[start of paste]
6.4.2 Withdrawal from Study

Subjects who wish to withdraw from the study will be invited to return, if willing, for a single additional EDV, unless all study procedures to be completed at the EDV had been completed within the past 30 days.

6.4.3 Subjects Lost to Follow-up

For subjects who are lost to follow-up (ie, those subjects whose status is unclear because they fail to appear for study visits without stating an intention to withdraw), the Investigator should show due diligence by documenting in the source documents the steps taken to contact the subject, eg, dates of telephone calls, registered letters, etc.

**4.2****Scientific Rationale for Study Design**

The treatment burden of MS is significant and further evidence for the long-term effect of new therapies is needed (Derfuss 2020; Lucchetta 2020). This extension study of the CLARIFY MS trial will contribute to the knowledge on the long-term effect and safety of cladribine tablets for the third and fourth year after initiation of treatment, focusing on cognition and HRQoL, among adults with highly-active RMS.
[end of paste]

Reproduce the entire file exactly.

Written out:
6.4.2 Withdrawal from Study

Subjects who wish to withdraw from the study will be invited to return, if willing, for a single additional EDV, unless all study procedures to be completed at the EDV had been completed within the past 30 days.

6.4.3 Subjects Lost to Follow-up

For subjects who are lost to follow-up (ie, those subjects whose status is unclear because they fail to appear for study visits without stating an intention to withdraw), the Investigator should show due diligence by documenting in the source documents the steps taken to contact the subject, eg, dates of telephone calls, registered letters, etc.

**4.2****Scientific Rationale for Study Design**

The treatment burden of MS is significant and further evidence for the long-term effect of new therapies is needed (Derfuss 2020; Lucchetta 2020). This extension study of the CLARIFY MS trial will contribute to the knowledge on the long-term effect and safety of cladribine tablets for the third and fourth year after initiation of treatment, focusing on cognition and HRQoL, among adults with highly-active RMS.